- Prescribed limitation - RIB, cast
- medication - narcotics
- Nutrition - under/over
List some effects of immobility
- cardiovascular (thrombus, increase work load)
- metabolic - decreased metabolic rate
- Urinary (urinary stasis)
- GIT (Constipation/impaction)
- integumentary (reduced skin turgor)
- Psychosocial (personal values)
what should the nurse do post operatively?
- explore patient feelings and alley fears
- Be aware that no surgery is minor to the patient
- be empathetic and listen to patient
- education should encompass, physical and psychological care
- Provide TED stockings
what do ted stockings do?
Maintain pressure one lower extremities, promote venous return
What is hypoxia and some causes
Insufficient O2 anywhere in the body from inspired gas to tissue.
- decrease haemoglobin (Anaemia)
- decrease diffusion into alveolar
- impaired ventilation
what are some signs and symptoms of hypoxia?
- tachycardia, tachypnoea, shallow reps, dyspnoea
- Light headedness
- behavioural changes
- cyanosis in late stages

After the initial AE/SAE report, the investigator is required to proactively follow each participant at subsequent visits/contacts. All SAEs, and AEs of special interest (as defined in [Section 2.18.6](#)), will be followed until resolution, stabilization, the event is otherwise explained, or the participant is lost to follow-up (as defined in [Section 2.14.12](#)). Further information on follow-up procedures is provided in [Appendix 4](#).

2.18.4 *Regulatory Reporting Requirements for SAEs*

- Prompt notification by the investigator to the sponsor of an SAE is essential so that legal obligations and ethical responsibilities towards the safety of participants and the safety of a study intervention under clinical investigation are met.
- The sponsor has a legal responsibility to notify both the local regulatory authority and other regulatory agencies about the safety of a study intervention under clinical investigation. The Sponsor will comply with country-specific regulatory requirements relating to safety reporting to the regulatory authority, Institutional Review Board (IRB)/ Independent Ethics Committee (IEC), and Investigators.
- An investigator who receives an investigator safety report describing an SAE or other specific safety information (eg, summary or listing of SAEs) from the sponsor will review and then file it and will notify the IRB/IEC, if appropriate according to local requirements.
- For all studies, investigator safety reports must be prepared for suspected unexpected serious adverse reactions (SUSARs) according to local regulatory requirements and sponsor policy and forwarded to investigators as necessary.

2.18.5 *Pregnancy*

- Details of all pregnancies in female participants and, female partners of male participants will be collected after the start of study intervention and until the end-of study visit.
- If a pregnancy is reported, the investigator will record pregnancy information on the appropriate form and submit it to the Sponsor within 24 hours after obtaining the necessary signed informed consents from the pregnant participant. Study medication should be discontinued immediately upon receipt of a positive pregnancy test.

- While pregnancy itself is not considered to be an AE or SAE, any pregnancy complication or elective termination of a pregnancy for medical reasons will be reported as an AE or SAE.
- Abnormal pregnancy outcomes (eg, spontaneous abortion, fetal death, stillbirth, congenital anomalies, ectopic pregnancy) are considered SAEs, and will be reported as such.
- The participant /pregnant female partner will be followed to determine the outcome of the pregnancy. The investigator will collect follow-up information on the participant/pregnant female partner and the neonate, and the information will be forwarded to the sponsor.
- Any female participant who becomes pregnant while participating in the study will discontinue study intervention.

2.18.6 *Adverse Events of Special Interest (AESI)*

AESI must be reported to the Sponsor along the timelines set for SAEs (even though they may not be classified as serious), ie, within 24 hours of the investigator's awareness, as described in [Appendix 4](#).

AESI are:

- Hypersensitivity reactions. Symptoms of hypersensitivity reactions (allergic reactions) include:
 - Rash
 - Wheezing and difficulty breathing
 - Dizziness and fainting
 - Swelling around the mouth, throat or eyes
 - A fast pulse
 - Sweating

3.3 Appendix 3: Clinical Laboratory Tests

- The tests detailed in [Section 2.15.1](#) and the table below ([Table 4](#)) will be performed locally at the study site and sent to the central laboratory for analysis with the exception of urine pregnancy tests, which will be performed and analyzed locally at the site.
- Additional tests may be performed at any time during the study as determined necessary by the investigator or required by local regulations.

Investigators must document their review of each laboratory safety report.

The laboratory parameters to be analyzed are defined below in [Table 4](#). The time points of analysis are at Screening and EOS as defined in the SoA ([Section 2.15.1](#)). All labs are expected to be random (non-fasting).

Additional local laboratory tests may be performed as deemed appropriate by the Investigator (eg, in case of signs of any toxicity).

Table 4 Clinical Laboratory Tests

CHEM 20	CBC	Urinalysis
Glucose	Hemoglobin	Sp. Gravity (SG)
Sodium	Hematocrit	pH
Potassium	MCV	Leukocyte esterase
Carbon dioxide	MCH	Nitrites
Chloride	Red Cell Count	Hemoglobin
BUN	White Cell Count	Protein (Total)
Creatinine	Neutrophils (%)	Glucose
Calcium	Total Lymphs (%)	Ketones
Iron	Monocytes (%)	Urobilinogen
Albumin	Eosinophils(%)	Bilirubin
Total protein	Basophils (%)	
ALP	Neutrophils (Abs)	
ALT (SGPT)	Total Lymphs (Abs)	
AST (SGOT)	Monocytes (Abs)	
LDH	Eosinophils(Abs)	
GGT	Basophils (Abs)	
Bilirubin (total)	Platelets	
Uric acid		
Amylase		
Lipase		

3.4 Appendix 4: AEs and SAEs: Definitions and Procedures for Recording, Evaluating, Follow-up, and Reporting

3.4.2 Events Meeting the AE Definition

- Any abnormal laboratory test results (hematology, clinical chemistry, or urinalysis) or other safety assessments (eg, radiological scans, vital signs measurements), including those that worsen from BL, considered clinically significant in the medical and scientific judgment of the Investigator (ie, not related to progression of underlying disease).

What do neurovascular obs check?
What is compartment syndrome?
Occurs after an injury, when there is not sufficient amount of blood supply to nerves and muscles with oxegen and nutrients because of raised pressure in the compartment. The fascia layer that defines the compartment does not stretch so a small amount of bleeding into the compartment, or swelling of the muscles within the compartment can cause the pressure to rise greatly.
What are the symptoms of compartment syndrome? (5 ps)
- and pulses (absence of)
what is DVT?
Occlusion of the deep veins
what are the risk factors for DVT ad S and S
- sedentary life style
- post op
- can dislodge = stroke
- S and S
- Often none
- warm and or discoloured skin